Which, as indicated earlier, I will not personally begrudge you. :)

    That is total bullsh*t. You can run all those games through a computer. I've seen Steinitz totally botch basic rook endgames.

    As stated, you are entitled to your opinion. :) But I should point out that whether Steinitz did or did not botch basic rook endgames is rather irrelevant to factually establishing whether he was inferior/superior to other masters of his day.

    However, I see you you are quite happy with your present considerations regarding the subject, so I will not press you further.  Have a nice day :)

    It's an objective fact that top players in the early 20th century were stronger than Steinitz. You obviously haven't been over the games. This isn't an opinion. Just go look at the databases at chessgames.com. They studied everything Steinitz ever published; all his games and his ideas. There was nothing that Steinitz understood that they didn't. It reflects in their games. These players were better in all three phases, and especially the endgame.

    What you're saying is so stupid. It's not quite the extreme of saying Kasparov wasn't any better than Morphy, but it is still stupid. Resorting to calling it an "opinion" is totally asinine.

  • 3 months ago · Quote · #129

    dhmhtrhs1999

    hmm my favorite...easy...capablanca morphy tal fischer rubinstein karpov botvinik alekhine reti lasker

  • 3 months ago · Quote · #130

    SmyslovFan

    dhmhtrhs1999 wrote:

    hmm my favorite...easy...capablanca morphy tal fischer rubinstein karpov botvinik alekhine reti Lasker

    -----------

    That's an interesting list. I wonder how accurately we could guess a person's demographics, especially age and nationality, by who their favorite players are.

  • 3 months ago · Quote · #131

    Justs99171

    SmyslovFan wrote:

    dhmhtrhs1999 wrote:

    hmm my favorite...easy...capablanca morphy tal fischer rubinstein karpov botvinik alekhine reti Lasker

     

     

    -----------

    That's an interesting list. I wonder how accurately we could guess a person's demographics, especially age and nationality, by who their favorite players are.

    I noticed that Fischer's favorite players were both western guys - Morphy and Capablanca. He also claimed that Sammy was the best in the world at one point, but I don't think it was true.

  • 3 months ago · Quote · #132

    SmyslovFan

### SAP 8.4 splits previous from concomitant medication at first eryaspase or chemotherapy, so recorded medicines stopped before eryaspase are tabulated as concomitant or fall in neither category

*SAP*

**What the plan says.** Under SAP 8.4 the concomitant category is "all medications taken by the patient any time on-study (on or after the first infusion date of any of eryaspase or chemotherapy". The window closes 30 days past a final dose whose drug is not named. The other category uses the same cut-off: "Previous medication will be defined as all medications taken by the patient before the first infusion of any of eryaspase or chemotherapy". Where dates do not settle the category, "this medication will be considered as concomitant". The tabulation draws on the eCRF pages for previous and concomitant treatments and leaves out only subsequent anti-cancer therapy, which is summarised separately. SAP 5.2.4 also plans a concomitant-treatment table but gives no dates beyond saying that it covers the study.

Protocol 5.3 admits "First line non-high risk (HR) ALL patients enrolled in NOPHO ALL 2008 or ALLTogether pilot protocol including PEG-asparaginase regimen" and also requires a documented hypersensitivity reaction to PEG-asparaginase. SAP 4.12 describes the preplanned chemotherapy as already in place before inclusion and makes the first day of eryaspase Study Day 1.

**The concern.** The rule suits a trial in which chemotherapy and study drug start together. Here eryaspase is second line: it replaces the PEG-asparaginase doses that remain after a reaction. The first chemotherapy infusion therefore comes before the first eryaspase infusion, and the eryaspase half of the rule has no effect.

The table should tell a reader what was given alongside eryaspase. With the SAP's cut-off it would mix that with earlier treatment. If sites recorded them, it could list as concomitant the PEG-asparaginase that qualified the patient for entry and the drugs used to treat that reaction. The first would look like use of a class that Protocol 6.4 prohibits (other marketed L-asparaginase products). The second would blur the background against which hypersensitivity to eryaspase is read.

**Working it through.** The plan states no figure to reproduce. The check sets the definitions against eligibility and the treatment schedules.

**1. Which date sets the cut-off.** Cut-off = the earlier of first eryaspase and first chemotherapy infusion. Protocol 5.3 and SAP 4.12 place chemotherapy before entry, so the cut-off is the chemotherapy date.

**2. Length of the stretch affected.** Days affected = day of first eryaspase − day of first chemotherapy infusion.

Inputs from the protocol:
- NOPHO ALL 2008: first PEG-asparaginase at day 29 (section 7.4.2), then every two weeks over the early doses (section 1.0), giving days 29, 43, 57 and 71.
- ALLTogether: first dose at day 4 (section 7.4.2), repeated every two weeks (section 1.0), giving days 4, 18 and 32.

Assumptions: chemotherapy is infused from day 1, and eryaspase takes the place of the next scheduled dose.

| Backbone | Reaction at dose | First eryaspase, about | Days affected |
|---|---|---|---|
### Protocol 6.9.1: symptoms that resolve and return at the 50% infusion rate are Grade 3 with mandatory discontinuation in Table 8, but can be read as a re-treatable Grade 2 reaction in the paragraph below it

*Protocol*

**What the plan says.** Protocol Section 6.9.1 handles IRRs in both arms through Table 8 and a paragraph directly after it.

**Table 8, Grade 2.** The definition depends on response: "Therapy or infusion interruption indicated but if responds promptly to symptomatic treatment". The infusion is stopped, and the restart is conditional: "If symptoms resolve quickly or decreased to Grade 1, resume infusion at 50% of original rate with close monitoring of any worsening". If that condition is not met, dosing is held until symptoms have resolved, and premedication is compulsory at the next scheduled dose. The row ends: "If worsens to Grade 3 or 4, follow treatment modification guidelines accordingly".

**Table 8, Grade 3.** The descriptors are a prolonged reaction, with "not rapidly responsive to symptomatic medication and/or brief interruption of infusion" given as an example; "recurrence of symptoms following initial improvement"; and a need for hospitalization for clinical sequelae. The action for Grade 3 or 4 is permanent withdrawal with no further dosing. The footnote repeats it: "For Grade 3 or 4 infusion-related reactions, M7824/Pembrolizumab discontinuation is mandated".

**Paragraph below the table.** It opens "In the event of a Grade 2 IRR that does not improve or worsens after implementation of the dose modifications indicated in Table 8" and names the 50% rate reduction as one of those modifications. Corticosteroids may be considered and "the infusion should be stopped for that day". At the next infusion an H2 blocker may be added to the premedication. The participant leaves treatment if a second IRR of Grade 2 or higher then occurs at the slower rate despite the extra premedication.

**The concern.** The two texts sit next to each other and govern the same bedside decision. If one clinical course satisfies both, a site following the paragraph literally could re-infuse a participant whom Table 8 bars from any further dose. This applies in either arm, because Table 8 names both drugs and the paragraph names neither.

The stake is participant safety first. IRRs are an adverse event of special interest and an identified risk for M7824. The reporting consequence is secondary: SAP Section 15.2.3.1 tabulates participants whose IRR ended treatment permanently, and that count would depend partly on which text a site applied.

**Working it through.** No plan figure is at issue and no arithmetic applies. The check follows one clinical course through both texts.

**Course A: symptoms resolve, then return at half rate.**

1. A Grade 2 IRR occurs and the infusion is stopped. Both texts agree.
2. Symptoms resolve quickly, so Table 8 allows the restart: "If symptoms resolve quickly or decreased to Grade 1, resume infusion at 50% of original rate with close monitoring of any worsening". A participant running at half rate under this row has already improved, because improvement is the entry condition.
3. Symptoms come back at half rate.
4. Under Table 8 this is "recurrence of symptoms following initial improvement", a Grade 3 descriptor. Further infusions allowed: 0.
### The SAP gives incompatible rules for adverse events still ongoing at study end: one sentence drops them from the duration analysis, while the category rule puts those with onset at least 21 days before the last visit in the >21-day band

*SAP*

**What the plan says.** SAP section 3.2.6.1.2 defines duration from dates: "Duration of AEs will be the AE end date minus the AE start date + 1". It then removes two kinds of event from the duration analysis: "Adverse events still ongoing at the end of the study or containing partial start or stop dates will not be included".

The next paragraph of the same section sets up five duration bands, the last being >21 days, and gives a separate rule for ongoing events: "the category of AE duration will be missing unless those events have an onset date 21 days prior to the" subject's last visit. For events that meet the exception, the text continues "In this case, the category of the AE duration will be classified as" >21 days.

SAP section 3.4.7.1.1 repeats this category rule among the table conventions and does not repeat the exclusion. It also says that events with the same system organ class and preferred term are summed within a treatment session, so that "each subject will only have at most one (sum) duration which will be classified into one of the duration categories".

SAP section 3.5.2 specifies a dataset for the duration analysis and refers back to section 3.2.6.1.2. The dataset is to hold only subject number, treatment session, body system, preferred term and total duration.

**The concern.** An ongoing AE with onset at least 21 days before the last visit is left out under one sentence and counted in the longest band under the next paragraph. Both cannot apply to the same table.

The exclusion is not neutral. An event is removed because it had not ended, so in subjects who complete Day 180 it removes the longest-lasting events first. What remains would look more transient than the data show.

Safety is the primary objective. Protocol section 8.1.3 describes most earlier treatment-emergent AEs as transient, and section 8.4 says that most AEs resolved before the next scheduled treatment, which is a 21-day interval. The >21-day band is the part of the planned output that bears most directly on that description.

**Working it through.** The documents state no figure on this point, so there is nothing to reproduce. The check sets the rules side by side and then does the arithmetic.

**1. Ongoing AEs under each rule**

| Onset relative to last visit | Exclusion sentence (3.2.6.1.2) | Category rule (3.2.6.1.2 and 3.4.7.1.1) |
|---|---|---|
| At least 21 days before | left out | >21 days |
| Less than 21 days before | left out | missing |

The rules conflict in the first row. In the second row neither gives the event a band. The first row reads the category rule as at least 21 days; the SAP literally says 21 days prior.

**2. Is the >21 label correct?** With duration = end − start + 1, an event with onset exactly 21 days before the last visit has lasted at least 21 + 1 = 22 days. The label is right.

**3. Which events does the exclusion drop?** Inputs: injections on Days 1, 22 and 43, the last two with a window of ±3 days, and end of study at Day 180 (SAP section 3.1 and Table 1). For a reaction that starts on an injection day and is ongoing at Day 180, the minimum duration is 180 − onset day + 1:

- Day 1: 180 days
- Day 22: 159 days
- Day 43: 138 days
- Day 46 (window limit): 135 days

Fischer said a lot of things that were just meant to highlight how little respect he had for "Commies".

  • 3 months ago · Quote · #133

    JamieDelarosa

    Justs99171 wrote:
    SmyslovFan wrote:

    dhmhtrhs1999 wrote:

    hmm my favorite...easy...capablanca morphy tal fischer rubinstein karpov botvinik alekhine reti Lasker

     

     

    -----------

    That's an interesting list. I wonder how accurately we could guess a person's demographics, especially age and nationality, by who their favorite players are.

    I noticed that Fischer's favorite players were both western guys - Morphy and Capablanca. He also claimed that Sammy was the best in the world at one point, but I don't think it was true.

    Reschevsky may very well have been the top player in the early 1950's.  He had the same problem at the 1953 Zurich Candidates Tournament that Fischer had a decade later - Soviet collusion.

    Furthermore, Reschevsky had the burden of having to support his family with a real job, rather than a government stipend, and without a political machine behind him.

    ChessMetrics reports that Reschevsky was the highest rated player in the world for 14 different months, from 1942 to 1953.  He reached his highest rating in October 1953, at 2785, and was last ranked #1.

    http://chessmetrics.com/cm/CM2/PlayerProfile.asp?Params=199510SSSSS3S108065186111111000000000025710100

  • 3 months ago · Quote · #134

    IoftheHungarianTiger

    [COMMENT DELETED]
  • 10 days ago · Quote · #135

    fabelhaft

    Kramnik giving his top ten:

    "I’ve got in mind one of your interviews, where you include only four geniuses – Kasparov, Fischer, Capablanca and Tal.